I will say though that the traditionalist world seemed a little self-contained. Signing on to it when and where I did meant joining a group of people who often went way back with each other. Also, I was used to church people being a bit more outgoing. There seemed to be fewer coffee hours after mass and fewer attempts in the announcements and so on to make people aware of other things that were going on.
I suppose that’s changing somewhat as numbers increase, and it’s undoubtedly very different in different places. I think a lot of it has to do with the common situation in which there’s no real connection to any particular parish. Where I attend mass the group comes in once a week, has its mass, and that’s it. There’s no other connection to the parish, so you don’t hear about anything else that’s going on. I don’t think that’s uncommon.
3 Views of others
My positive experiences can’t be unusual. I wrote a column on what attracted me to the Traditional Mass and a lot of people agreed with what I said.
One thing many people have noticed recently that I didn’t at the time is that the Latin Mass attracts a lot of young people and families. So it seems to stand for a sort of Catholicism that offers hope and something to live for.
And just recently many people have been attracted to the Traditional Mass by the contrast between the conduct of traditional and Novus Ordo priests during the COVID pandemic. In many places the former found ways to keep the sacraments available to the people, while the latter did not.
But I’m just one person, times change, and I’ve only experienced a small part of the traditionalist world. So I need to say more about other people’s reactions. That can be hard to do. People are different, reactions are often very personal, and you can’t talk with everybody. So there’s a lot of guesswork.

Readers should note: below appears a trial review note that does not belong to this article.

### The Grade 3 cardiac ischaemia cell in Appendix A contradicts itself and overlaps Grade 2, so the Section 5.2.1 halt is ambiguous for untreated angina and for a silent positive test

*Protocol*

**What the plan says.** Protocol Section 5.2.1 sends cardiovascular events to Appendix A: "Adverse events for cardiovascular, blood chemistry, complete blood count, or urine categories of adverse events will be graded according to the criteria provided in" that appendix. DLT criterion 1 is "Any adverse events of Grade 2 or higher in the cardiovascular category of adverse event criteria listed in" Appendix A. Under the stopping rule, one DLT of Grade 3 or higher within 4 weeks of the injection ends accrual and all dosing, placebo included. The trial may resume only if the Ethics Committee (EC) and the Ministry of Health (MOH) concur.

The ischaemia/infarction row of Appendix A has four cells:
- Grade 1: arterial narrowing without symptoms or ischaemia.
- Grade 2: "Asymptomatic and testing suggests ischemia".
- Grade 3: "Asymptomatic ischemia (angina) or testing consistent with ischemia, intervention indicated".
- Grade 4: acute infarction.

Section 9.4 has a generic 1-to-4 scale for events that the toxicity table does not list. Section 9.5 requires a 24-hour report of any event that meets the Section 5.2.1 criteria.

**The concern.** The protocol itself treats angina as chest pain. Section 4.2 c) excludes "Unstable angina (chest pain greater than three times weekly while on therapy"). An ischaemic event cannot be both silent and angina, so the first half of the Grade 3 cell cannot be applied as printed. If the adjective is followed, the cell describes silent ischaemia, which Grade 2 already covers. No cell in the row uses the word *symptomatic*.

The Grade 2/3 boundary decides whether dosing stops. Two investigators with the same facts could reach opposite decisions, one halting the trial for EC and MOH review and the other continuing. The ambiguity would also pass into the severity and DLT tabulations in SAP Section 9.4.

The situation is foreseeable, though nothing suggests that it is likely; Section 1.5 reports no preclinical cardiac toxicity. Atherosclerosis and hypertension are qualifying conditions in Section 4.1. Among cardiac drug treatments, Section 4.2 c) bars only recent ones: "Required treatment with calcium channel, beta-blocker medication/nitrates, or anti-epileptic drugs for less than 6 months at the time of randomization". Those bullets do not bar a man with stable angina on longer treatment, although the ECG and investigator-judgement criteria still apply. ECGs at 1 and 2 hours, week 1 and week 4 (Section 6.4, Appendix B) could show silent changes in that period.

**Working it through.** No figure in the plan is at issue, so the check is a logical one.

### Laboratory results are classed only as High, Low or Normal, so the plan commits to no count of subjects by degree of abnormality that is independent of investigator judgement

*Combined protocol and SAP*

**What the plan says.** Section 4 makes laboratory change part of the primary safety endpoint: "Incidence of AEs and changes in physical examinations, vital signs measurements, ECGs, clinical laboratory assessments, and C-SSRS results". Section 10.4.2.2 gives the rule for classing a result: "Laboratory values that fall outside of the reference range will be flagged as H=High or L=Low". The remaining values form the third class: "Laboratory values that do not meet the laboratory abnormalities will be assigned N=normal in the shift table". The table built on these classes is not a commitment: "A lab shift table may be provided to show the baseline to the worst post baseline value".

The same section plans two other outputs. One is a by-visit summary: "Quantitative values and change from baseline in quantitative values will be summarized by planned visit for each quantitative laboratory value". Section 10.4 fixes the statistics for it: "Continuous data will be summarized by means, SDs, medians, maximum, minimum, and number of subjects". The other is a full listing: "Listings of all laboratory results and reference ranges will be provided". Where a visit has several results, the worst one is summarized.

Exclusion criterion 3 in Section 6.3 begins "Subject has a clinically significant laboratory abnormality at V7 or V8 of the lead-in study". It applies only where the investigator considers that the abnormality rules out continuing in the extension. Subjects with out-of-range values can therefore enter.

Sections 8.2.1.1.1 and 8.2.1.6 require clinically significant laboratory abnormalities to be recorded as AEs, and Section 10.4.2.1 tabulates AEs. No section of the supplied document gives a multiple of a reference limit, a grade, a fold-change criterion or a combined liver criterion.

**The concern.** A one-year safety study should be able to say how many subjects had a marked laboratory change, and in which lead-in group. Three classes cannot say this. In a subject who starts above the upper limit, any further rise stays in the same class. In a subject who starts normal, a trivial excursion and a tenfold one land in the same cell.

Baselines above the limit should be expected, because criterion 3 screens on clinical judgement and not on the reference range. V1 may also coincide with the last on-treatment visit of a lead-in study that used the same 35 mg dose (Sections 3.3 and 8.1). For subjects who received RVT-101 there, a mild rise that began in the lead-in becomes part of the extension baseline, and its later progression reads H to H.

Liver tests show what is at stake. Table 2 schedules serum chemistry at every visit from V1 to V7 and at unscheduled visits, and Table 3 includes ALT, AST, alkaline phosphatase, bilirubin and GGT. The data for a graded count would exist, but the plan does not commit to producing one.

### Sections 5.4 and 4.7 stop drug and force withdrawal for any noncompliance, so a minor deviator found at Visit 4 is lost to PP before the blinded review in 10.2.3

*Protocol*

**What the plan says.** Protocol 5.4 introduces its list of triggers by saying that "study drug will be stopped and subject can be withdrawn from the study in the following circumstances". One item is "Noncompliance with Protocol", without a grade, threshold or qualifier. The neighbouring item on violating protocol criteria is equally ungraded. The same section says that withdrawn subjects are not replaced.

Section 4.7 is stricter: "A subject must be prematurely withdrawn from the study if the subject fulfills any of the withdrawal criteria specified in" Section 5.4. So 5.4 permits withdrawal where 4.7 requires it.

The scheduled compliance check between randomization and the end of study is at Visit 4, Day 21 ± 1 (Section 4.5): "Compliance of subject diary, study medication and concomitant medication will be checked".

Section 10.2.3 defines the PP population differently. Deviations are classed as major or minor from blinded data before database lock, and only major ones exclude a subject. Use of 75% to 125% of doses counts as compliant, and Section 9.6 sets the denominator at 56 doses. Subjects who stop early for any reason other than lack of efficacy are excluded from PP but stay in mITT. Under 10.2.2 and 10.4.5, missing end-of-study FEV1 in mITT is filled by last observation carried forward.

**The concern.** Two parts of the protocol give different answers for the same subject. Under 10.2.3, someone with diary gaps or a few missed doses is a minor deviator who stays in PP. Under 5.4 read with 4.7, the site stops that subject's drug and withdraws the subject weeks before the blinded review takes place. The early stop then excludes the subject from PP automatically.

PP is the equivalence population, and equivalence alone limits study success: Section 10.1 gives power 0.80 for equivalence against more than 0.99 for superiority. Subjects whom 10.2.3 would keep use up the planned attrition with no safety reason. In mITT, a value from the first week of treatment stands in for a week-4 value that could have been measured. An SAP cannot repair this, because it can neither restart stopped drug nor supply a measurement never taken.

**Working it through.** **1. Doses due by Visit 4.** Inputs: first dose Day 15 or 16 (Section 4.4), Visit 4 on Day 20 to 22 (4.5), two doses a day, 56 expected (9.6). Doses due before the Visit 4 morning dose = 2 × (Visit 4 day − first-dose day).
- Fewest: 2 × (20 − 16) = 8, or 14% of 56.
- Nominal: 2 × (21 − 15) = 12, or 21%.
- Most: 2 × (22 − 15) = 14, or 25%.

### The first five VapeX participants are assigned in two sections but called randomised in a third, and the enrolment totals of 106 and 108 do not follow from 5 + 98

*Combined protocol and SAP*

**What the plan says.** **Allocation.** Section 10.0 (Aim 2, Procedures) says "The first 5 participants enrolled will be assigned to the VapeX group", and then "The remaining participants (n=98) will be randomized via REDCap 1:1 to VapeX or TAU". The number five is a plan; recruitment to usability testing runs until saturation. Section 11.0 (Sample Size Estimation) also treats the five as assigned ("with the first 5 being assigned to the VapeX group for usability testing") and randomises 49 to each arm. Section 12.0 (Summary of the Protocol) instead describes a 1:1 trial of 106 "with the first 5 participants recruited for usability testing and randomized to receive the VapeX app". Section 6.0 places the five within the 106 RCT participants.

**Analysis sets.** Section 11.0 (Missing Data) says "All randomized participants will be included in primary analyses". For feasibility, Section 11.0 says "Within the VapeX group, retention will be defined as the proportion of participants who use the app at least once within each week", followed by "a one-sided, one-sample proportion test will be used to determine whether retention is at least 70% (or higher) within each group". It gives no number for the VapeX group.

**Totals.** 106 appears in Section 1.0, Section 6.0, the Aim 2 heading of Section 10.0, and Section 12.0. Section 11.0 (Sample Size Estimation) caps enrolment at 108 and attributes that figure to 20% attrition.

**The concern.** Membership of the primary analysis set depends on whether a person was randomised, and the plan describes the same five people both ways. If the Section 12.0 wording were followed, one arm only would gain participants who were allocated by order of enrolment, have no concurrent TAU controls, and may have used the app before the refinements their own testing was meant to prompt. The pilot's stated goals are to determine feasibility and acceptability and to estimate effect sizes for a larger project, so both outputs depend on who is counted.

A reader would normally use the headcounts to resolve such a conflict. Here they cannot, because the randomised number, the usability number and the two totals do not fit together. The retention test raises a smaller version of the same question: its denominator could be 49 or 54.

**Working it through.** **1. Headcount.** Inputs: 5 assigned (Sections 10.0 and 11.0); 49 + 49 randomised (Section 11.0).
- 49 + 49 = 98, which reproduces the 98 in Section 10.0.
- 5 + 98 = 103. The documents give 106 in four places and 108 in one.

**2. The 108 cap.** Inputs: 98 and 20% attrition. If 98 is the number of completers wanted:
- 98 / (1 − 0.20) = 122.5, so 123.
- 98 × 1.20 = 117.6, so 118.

3.1 Noise and static
A basic problem is that most of the public discussion of the traditionalist movement comes from people who are in the business of commentary. And a lot of what they say depends on their attitude on other issues rather than their unvarnished response to traditionalism itself.
But what they say matters because it affects how people view the movement. Also, if you look at comments from readers, a lot of ordinary Catholics agree with them.
What people say of course is a mixture. They go off in all sorts of directions. On the whole, I get the impression that complaints about the traditionalist movement usually have something to them, but it’s hard to tell how big a part of the picture it is or how much traditionalists differ from anyone else.
So what I’ll do is cover some of the criticisms, the point of view behind them, and what the critics are seeing, how real it is, whether some response might be helpful, and what that response might be.
One general comment:
It’s pretty common today to refer to statements about groups of people—saying gypsies pick a lot of pockets or whatever—as “tropes,” meaning that they’re something people say for reasons that have nothing to do with truth.